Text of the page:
How much memory a program requires to store dates depends on the range of dates the program will work with. In the CCRS Horoscope Program, I keep month, day and year as three separate integer variables (two bytes each, values from -32,768 to +32,767). This uses one byte each more than needed for the month and day, since they could be stored in a single byte (0 to 255) each. I realized that an integer isn’t enough for the year when I wanted dates before -32,768 for a project a few years ago. For most programs, much shorter ranges of dates are enough. At my day job, all dates are stored in long integers (four bytes each, values from -2,147,483,648 to +2,147,483,647). Since we know all the data we want is in the 20th or 21st century, we just pack the digits of all dates as CCYYMMDD (century year month day), which fits nicely in a long integer. This format can handle any A.D. date through the year 9999 (99999 if we use the remaining available digit to expand the century), and could even handle B.C. (negative) dates with extra work in the packing and unpacking routines. This format also has the virtue of sorting naturally into proper date order for positive dates.

In my work in progress rewriting the CCRS Horoscope Program for Windows, I have upgraded the year to a long integer. I have also incorporated pivot year logic for people who want to type dates with two-digit years. There is one pivot year for dates of birth and a separate pivot based on the year of birth for dates for progressions, directions and transits. This lets you type 1/1/80 and have the program understand 1/1/1980, then ask for a progression for 1/1/1 and have the program understand 1/1/2001. (Of course, people who don’t mind the extra keystrokes can still type full years.)

Standard calendar dates are sloppy measures. A year can be 365 or 366 days long. A month can be 28, 29, 30 or 31 days long. This sort of variability forces programs working with dates to include a lot of extra logic. When doing calculations involving dates, some form of continuous measure is usually more desirable than months, days and years. A standard form from the astronomical community is the Julian Day Number. This is a single number that expresses date (before the decimal) and time (after the decimal). The zero point for JDs is January 1, -4712 (4713 B.C.) (Julian proleptic calendar) at noon in Greenwich. (JDs start at noon instead of midnight so a set of overnight astronomical observations will all be in the same “day”.) January 1, 1900 started at JD 2415020.5. The Julian Ephemeris Date (including delta t) of my birth was 2435147.932639. January 1, 2000 will start at JD 2451544.5. Julian Day Numbers have 7 digits to the left of the decimal from November -1975 (1976 B.C.) through November 22666. Quite a few computer systems use continuous counts of days with different starting epochs and misapply the name Julian Days to those measures. The real thing has the ancient epoch chosen by astronomers as likely to be before any reasonably accurate series of astronomical observations. (Some cycles were also involved in the choice of the starting epoch.) A double-precision number (8 bytes) will hold a JD with date and time with enough accuracy for most uses. (I have seen one application—JPL’s ephemeris—which uses two double-precision numbers for date and time.) If you don’t need the time portion and are only working with dates, the date portion of a JD fits in a long integer.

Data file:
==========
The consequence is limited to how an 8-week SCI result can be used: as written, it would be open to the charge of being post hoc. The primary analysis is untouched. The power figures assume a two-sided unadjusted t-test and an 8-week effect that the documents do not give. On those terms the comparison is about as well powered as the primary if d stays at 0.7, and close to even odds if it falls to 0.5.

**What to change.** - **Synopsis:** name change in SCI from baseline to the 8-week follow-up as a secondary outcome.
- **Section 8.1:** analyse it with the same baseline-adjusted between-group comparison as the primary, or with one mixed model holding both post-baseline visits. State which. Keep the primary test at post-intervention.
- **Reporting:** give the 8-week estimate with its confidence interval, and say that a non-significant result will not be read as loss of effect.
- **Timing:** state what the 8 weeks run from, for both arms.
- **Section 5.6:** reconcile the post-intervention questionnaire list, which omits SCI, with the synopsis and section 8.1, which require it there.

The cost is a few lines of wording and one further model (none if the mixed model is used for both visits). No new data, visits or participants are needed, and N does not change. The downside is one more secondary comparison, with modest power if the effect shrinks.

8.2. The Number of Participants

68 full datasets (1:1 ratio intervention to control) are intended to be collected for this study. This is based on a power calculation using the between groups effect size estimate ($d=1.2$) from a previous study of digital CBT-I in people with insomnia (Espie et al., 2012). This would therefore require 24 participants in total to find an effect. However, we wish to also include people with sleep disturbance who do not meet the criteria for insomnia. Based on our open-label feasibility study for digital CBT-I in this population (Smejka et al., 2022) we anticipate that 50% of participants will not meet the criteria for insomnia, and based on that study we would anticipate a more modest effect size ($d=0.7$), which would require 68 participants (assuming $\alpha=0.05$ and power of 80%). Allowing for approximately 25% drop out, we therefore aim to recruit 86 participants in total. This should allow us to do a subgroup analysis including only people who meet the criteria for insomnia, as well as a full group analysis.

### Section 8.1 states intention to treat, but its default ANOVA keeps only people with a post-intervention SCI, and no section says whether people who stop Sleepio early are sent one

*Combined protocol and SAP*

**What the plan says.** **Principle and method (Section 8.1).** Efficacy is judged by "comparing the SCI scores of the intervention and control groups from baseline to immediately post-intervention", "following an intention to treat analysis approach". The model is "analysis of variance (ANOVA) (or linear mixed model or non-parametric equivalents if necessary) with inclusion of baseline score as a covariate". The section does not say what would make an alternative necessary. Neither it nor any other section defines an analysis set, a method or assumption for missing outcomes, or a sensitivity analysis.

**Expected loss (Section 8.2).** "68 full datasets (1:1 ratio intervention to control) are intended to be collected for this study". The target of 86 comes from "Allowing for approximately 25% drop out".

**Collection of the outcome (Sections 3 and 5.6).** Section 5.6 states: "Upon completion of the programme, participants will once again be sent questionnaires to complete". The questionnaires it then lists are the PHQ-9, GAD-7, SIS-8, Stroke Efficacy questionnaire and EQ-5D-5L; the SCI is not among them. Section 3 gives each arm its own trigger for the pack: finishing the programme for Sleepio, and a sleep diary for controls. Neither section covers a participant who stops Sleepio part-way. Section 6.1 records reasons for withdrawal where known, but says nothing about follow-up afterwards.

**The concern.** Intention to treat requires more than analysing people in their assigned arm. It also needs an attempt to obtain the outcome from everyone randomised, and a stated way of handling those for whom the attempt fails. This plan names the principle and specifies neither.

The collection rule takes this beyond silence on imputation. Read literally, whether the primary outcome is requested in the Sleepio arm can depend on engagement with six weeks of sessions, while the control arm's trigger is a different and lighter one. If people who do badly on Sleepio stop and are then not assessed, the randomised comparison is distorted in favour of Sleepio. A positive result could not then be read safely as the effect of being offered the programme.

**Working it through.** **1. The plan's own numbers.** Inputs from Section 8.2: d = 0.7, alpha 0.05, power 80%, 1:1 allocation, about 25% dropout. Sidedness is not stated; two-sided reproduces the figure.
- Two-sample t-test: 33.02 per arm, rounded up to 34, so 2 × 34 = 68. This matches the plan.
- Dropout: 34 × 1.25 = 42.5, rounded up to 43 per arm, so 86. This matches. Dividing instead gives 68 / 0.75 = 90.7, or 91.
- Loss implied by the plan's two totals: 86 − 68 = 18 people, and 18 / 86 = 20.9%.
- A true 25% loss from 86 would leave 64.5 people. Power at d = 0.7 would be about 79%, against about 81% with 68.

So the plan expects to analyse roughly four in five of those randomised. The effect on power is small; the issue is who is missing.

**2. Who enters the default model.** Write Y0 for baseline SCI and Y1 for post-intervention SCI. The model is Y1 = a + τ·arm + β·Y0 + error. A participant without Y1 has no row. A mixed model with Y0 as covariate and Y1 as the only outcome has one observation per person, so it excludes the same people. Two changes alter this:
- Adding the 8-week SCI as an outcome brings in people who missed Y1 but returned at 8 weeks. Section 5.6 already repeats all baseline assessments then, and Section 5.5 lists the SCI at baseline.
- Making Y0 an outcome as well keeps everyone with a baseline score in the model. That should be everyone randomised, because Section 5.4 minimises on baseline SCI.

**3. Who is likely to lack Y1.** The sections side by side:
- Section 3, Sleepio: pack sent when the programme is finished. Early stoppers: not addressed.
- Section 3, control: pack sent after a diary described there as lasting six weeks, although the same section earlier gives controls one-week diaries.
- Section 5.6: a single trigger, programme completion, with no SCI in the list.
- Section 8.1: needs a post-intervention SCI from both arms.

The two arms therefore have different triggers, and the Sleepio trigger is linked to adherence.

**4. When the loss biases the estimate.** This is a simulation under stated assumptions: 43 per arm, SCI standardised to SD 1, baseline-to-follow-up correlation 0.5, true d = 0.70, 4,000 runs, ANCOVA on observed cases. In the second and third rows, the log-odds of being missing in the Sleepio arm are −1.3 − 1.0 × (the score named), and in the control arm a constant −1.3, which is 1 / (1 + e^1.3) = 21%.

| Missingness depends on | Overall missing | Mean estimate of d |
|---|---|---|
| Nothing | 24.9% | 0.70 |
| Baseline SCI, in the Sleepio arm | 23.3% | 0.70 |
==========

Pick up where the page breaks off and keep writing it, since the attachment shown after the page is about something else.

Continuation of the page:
Working with Julian Day Numbers instead of months, days and years lets you get exact numbers of days between dates with a simple subtraction or scan through a range of dates with a simple loop. For example, the timed transit printout in the CCRS Horoscope Program gets the JDs of the first and last days requested and then simply scans between those JDs one day at a time. Almost all astronomical/astrological planetary calculations work from the JD or JED (JD for Ephemeris Time, incorporating the delta t correction from UT). Formulae that calculate positions from elements and perturbations get values for a particular date by calculating motion since the epoch and adding that to the starting epoch positions. Motion since the epoch is calculated by multiplying motion in one day (or century) by the number of days (or centuries) since the epoch. The epochs for most astronomical formulae are 1900, 1950 and 2000. Calculations using a disk ephemeris look up the date in the ephemeris based on a JED.